• Audience Thanks to Nina Simon’s Museums 2.0 blog, I came across this Forrester report on online social behaviors, which reaffirms what many of us already suspected having launched projects like these. Most online visitors come to watch, perhaps join or comment, but on average only 21% are creators. So even after you make the additional effort to facilitate creative participation, it might only appeal to a limited segment of your population.
  • Audience Two things here. First off, you must consider your target demographic. In the case of 21st C Abe, they were primarily 18-24 year olds. [click] In this group, the Forrester research shows that our % of creators increases to 38%. This is a pretty significant jump. And if you don’t think your museum is targeting younger folks, keep in mind that Millennials & Gen Ys will outnumber Baby Boomers in 2010. [click] The Pew has some even more compelling numbers about audiences under 18:
  • They have found that 64% of online teens ages 12-17 have participated in one or more content-creating activities on the internet, up from 57% of online teens in a similar survey at the end of 2004. [click] But even if your target audience is the typical 8-80 with its wide range from creators to spectators, there are still compelling arguments.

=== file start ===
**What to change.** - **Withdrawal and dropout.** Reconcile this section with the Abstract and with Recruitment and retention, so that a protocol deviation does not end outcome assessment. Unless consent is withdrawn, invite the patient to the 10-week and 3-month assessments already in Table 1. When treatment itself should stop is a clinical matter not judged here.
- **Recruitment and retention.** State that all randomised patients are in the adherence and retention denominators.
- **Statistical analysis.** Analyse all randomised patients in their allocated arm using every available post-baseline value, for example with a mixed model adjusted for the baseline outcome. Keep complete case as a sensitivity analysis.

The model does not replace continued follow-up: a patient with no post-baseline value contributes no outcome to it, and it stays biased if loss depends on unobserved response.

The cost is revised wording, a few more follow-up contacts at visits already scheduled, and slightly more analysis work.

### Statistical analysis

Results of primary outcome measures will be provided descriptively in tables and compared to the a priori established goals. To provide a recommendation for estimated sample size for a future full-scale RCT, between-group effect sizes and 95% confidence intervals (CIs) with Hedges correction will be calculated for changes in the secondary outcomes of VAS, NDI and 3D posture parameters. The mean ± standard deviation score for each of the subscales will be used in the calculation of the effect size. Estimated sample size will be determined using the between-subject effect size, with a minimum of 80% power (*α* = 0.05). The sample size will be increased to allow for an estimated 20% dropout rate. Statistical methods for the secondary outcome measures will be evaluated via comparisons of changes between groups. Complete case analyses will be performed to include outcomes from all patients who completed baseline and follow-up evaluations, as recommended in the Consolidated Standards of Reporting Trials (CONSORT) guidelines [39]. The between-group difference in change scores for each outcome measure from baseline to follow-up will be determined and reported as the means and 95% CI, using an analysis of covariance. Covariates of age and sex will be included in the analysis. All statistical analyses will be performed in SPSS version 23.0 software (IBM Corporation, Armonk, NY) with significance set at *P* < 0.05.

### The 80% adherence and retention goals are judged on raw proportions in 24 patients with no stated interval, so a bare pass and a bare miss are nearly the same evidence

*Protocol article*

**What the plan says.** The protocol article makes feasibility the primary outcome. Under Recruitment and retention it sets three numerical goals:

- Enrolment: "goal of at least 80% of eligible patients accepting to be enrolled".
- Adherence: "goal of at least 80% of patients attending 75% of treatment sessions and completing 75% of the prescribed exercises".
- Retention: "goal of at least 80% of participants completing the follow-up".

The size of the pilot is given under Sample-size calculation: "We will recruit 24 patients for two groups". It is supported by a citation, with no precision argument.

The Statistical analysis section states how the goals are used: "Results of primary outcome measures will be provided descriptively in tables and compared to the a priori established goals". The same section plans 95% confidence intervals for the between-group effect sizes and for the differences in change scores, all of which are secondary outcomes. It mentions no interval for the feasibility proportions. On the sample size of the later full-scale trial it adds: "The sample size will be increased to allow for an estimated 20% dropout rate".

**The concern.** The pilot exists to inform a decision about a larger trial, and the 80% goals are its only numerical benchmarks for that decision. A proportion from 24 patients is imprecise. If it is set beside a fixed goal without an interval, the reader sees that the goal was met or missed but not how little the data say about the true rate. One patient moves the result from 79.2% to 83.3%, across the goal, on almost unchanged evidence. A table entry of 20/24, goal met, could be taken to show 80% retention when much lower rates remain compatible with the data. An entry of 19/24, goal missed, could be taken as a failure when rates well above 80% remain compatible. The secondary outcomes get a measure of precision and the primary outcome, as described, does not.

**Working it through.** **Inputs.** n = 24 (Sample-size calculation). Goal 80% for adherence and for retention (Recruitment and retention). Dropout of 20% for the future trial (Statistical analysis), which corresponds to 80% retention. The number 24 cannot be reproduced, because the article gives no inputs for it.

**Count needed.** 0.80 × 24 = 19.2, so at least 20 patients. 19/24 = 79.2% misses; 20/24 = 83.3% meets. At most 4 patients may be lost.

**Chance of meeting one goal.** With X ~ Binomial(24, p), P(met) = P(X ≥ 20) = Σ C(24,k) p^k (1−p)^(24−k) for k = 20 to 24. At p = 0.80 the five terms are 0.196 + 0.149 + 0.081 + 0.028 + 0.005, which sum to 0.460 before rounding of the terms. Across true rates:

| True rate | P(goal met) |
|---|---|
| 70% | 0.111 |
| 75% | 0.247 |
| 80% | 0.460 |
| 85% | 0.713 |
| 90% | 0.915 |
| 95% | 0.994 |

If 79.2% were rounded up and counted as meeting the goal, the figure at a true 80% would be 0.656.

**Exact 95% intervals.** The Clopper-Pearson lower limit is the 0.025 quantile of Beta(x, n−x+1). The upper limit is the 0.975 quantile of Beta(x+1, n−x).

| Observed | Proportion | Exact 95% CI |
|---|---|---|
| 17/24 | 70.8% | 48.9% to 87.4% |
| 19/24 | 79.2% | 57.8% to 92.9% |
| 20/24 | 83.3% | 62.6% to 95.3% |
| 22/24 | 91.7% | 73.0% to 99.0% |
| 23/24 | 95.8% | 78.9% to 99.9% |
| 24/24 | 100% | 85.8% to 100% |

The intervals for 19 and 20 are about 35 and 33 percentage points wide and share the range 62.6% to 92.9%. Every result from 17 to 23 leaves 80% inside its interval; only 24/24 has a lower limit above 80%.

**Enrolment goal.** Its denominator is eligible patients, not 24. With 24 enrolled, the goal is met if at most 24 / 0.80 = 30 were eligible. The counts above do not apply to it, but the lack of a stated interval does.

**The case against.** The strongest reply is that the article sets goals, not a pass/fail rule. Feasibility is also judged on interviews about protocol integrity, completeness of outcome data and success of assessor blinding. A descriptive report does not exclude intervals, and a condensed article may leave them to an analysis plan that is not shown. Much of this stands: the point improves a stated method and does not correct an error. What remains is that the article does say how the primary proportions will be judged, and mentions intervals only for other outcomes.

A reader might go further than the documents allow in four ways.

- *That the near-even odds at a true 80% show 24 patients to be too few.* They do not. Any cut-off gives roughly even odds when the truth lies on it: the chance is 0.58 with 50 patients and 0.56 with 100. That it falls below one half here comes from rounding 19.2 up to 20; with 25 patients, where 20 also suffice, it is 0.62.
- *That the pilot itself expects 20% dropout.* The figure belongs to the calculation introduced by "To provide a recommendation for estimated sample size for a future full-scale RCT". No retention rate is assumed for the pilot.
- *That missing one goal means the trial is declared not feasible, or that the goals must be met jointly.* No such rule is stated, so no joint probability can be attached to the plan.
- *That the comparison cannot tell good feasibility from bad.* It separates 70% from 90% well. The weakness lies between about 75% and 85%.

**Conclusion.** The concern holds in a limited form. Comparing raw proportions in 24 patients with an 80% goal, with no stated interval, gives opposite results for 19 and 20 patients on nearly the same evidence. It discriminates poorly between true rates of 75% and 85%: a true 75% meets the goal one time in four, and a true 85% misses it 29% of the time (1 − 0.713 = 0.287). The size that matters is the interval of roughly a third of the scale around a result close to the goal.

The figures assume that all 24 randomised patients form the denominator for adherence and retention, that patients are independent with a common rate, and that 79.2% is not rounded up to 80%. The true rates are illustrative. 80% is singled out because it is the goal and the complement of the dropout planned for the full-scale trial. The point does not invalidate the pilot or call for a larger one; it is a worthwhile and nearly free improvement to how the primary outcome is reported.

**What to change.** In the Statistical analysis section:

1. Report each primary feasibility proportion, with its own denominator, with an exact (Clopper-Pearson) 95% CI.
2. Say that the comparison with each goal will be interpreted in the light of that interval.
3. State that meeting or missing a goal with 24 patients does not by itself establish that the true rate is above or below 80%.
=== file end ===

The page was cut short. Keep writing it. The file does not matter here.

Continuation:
• But what about bringing people in the door? That is often the bottom line, is it not?
  • I will assail you with one more finding which might be new to you, coming out of last month’s study of the Philadelphia Cultural Engagement Index. [click] Among other things, this study compared the public’s personal practice of creative activities, [click] (creative things people do every day from dancing to singing to taking photos and curating them on flickr), [click] and their audience-based activities [click] (such as attending museums and cultural institutions). They found…
  • I would suggest that encouraging creative participation in visitors online will also lead to greater onsite visitation, and an increased involvement with and appreciation for your institution. [click] Now I’d like to turn it over to Effie Kapsalis from the Smithsonian Photography Initiative.
  • MAAM 2009: Museums and the Social Web

    1. 1. Museums and the Social Web: Integrating Visitor Voices into Museum Exhibits Matthew Fisher President, Night Kitchen Interactive
    2. 2. Join us on twitter. Tweet using #maam09 Tweet your questions & comments #maam09
    3. 3. <ul><li>TRUST </li></ul>
    4. 4. CONCLUSION 1. Libraries and museums evoke consistent, extraordinary public trust among diverse adult users.